Studies on germinal effects of quercetin, a naturally occurring flavonoid

Aravindakshan, M. ; Chauhan, P. S. ; Sundaram, K. (1985) Studies on germinal effects of quercetin, a naturally occurring flavonoid Mutation Research Letters, 144 (2). pp. 99-106. ISSN 0165-7992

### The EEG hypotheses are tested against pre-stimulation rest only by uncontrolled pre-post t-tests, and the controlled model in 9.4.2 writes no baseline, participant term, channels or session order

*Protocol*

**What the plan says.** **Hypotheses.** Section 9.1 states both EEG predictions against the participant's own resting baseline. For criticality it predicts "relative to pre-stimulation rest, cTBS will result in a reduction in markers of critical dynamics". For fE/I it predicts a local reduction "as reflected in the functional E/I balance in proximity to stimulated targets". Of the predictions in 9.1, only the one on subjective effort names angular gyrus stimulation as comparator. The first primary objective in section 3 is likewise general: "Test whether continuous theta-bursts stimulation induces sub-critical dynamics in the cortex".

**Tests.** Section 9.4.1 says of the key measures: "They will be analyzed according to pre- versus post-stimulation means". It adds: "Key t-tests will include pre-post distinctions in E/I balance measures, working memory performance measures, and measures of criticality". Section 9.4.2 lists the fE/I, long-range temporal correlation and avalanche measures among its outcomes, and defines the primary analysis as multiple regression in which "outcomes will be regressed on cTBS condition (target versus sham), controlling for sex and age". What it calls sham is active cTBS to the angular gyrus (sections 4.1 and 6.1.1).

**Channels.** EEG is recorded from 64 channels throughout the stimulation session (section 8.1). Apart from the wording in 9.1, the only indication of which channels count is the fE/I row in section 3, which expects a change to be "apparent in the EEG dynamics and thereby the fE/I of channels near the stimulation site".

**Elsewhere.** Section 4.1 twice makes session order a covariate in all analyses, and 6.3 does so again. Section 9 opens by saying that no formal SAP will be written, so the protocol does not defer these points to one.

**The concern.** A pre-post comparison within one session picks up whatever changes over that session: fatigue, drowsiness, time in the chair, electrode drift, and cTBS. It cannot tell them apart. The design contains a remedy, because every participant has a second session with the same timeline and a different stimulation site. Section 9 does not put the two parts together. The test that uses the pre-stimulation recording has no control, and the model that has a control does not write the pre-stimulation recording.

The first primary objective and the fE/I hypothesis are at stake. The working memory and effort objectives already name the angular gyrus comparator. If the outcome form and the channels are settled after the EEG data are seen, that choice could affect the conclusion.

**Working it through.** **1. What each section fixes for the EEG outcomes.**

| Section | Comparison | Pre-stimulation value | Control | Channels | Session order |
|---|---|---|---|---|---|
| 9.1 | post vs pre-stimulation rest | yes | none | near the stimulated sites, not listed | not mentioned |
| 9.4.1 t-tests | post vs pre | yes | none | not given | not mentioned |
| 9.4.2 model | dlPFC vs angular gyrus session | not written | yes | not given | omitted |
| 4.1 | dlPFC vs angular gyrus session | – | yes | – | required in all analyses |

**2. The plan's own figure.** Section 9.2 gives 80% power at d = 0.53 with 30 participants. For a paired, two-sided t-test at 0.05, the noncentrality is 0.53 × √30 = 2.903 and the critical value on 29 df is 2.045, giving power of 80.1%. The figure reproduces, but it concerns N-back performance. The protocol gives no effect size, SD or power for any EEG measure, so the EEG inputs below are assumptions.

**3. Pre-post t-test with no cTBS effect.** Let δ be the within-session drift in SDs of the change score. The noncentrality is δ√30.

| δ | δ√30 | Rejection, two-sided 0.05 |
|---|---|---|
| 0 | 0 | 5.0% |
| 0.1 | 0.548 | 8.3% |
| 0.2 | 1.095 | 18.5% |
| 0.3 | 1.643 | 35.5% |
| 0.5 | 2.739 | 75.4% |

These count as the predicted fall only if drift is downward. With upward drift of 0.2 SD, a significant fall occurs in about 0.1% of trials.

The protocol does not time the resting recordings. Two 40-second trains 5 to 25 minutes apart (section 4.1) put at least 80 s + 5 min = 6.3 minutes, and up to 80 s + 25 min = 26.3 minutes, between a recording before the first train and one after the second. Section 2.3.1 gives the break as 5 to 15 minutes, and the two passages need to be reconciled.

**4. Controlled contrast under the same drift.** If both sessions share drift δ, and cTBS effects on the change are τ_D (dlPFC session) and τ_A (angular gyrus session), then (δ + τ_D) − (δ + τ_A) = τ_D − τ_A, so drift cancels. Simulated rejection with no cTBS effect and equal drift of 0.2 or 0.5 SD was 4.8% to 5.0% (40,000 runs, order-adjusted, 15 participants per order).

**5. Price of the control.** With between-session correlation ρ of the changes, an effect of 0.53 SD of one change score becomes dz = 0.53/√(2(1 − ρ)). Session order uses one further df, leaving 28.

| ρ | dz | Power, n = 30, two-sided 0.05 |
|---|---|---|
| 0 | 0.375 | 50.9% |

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Quercetin (3,3',4',5,7-pentahydroxyflavone) is one of the most widely occuring flavonoids ingested by man in food. It has been showen to be mutagenic in prokaryotes as well as in in vitro mammalian cell lines. In view of the unavoidability of ingesting them via a normal diet, there is a need to assess the potential genetic risk to man, due to flavonoid ingestion, using whole animal assays. Dominant lethal studies have been carried out in adult Swiss male mice and Wistar male rats to investigate the germinal effects of quercetin. Adult Swiss males were treated with 200, 300 or 400 mg/kg of quercetin dissolved in 60% dimethyl sulfoxide, intraperitoneally. In the rat study, 200 and 300 mg/kg of quercetin were used. Individually caged males were paired with untreated females for a week and six sequential matings were carried out. Two independent experiments in mice and a single experiment in rats constituted the study. Females were evaluated for inducted dominant lethality during the midterm of pregnancy. At 200 mg/kg dose of quercetin, there were no significant differences between control and the test group in pregnancy, total or live implantations in mice or rats during the whole test period that could be attributed to the flavonoid exposure. In mice at 300 and 400 mg/kg of quercetin, there was a profound reduction in fertility of the males during all six matings. The number of total and live implantations also decreased, particularly at the 400 mg/kg dose, although the sample size was too small to be statistically significant. Contrary to this, the rat study did not show any impairment of fertility, nor was there any substantial suppression of total and live implantations at the highest (300 mg/kg) dose tested. There were no significant differences between control and treated groups with regard to the number of dead implantations at any dosage level at any stage of the study in mice and rats. Thus, no post-implantation losses - a reliable measure of dominant lethal mutations - were induced by quercetin in mice or rats. The loss of fertility could be due to germinal cytotoxicity, oligospermia or impairment of fertilizing ability of the treated animals. Similarly, several non-genetic factors which can contribute to reduction of live implantations would have to be excluded before considering induction of preimplantation lethality due to quercetin ingestion. In view of the small sample size and the 7-day mating schedule used in the present study, dominant lethal effects of quercetin require investigation using a 4-day mating schedule.

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